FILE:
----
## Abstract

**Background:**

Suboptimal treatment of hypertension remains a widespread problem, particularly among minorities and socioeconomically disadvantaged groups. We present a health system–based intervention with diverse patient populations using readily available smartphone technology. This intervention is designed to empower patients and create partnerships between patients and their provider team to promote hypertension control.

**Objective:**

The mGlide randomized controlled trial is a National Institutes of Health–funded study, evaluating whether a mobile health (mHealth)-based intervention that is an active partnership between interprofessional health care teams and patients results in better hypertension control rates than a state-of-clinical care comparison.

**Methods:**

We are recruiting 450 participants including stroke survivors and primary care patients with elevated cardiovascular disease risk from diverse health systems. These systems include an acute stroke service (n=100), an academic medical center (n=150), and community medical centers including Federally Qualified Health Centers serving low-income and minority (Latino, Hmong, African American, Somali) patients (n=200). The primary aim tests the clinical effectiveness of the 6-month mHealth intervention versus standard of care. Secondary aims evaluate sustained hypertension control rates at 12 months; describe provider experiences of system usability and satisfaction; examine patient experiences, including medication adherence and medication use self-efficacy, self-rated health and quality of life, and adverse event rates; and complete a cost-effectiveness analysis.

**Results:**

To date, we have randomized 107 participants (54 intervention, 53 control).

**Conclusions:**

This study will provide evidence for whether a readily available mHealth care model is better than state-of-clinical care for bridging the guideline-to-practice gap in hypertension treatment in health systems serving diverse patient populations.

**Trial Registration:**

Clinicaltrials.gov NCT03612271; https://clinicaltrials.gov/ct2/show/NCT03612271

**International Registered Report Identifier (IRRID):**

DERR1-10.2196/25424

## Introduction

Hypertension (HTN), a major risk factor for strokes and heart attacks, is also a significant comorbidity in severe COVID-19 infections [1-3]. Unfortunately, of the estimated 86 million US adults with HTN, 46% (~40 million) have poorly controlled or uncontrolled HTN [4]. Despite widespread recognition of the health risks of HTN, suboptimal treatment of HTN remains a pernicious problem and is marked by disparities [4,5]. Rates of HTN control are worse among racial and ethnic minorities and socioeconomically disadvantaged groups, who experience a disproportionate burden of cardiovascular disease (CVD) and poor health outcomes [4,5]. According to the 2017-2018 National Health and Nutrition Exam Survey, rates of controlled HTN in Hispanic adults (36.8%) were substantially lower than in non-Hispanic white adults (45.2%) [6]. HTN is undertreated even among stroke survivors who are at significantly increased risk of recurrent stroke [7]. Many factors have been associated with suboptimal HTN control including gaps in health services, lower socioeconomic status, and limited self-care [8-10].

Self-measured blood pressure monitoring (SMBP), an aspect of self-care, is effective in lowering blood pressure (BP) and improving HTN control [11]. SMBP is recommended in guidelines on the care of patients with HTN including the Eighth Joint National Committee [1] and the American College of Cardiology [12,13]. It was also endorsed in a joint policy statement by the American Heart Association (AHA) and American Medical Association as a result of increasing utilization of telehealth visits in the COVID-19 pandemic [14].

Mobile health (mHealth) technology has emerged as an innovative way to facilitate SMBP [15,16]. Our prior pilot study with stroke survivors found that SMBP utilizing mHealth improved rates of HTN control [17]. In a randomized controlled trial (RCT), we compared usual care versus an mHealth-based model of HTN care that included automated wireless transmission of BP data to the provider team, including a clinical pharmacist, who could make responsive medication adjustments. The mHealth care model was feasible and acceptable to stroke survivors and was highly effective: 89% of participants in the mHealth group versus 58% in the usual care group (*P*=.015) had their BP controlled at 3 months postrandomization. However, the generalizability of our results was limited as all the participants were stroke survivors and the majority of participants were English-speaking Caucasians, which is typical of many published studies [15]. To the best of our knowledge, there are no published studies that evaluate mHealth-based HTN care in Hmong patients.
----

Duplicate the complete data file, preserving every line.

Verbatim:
## Abstract

**Background:**

Suboptimal treatment of hypertension remains a widespread problem, particularly among minorities and socioeconomically disadvantaged groups. We present a health system–based intervention with diverse patient populations using readily available smartphone technology. This intervention is designed to empower patients and create partnerships between patients and their provider team to promote hypertension control.

**Objective:**

The mGlide randomized controlled trial is a National Institutes of Health–funded study, evaluating whether a mobile health (mHealth)-based intervention that is an active partnership between interprofessional health care teams and patients results in better hypertension control rates than a state-of-clinical care comparison.

**Methods:**

We are recruiting 450 participants including stroke survivors and primary care patients with elevated cardiovascular disease risk from diverse health systems. These systems include an acute stroke service (n=100), an academic medical center (n=150), and community medical centers including Federally Qualified Health Centers serving low-income and minority (Latino, Hmong, African American, Somali) patients (n=200). The primary aim tests the clinical effectiveness of the 6-month mHealth intervention versus standard of care. Secondary aims evaluate sustained hypertension control rates at 12 months; describe provider experiences of system usability and satisfaction; examine patient experiences, including medication adherence and medication use self-efficacy, self-rated health and quality of life, and adverse event rates; and complete a cost-effectiveness analysis.

**Results:**

To date, we have randomized 107 participants (54 intervention, 53 control).

**Conclusions:**

This study will provide evidence for whether a readily available mHealth care model is better than state-of-clinical care for bridging the guideline-to-practice gap in hypertension treatment in health systems serving diverse patient populations.

**Trial Registration:**

Clinicaltrials.gov NCT03612271; https://clinicaltrials.gov/ct2/show/NCT03612271

**International Registered Report Identifier (IRRID):**

DERR1-10.2196/25424

## Introduction

Hypertension (HTN), a major risk factor for strokes and heart attacks, is also a significant comorbidity in severe COVID-19 infections [1-3]. Unfortunately, of the estimated 86 million US adults with HTN, 46% (~40 million) have poorly controlled or uncontrolled HTN [4]. Despite widespread recognition of the health risks of HTN, suboptimal treatment of HTN remains a pernicious problem and is marked by disparities [4,5]. Rates of HTN control are worse among racial and ethnic minorities and socioeconomically disadvantaged groups, who experience a disproportionate burden of cardiovascular disease (CVD) and poor health outcomes [4,5]. According to the 2017-2018 National Health and Nutrition Exam Survey, rates of controlled HTN in Hispanic adults (36.8%) were substantially lower than in non-Hispanic white adults (45.2%) [6]. HTN is undertreated even among stroke survivors who are at significantly increased risk of recurrent stroke [7]. Many factors have been associated with suboptimal HTN control including gaps in health services, lower socioeconomic status, and limited self-care [8-10].

Self-measured blood pressure monitoring (SMBP), an aspect of self-care, is effective in lowering blood pressure (BP) and improving HTN control [11]. SMBP is recommended in guidelines on the care of patients with HTN including the Eighth Joint National Committee [1] and the American College of Cardiology [12,13]. It was also endorsed in a joint policy statement by the American Heart Association (AHA) and American Medical Association as a result of increasing utilization of telehealth visits in the COVID-19 pandemic [14].

Mobile health (mHealth) technology has emerged as an innovative way to facilitate SMBP [15,16]. Our prior pilot study with stroke survivors found that SMBP utilizing mHealth improved rates of HTN control [17]. In a randomized controlled trial (RCT), we compared usual care versus an mHealth-based model of HTN care that included automated wireless transmission of BP data to the provider team, including a clinical pharmacist, who could make responsive medication adjustments. The mHealth care model was feasible and acceptable to stroke survivors and was highly effective: 89% of participants in the mHealth group versus 58% in the usual care group (*P*=.015) had their BP controlled at 3 months postrandomization. However, the generalizability of our results was limited as all the participants were stroke survivors and the majority of participants were English-speaking Caucasians, which is typical of many published studies [15]. To the best of our knowledge, there are no published studies that evaluate mHealth-based HTN care in Hmong patients.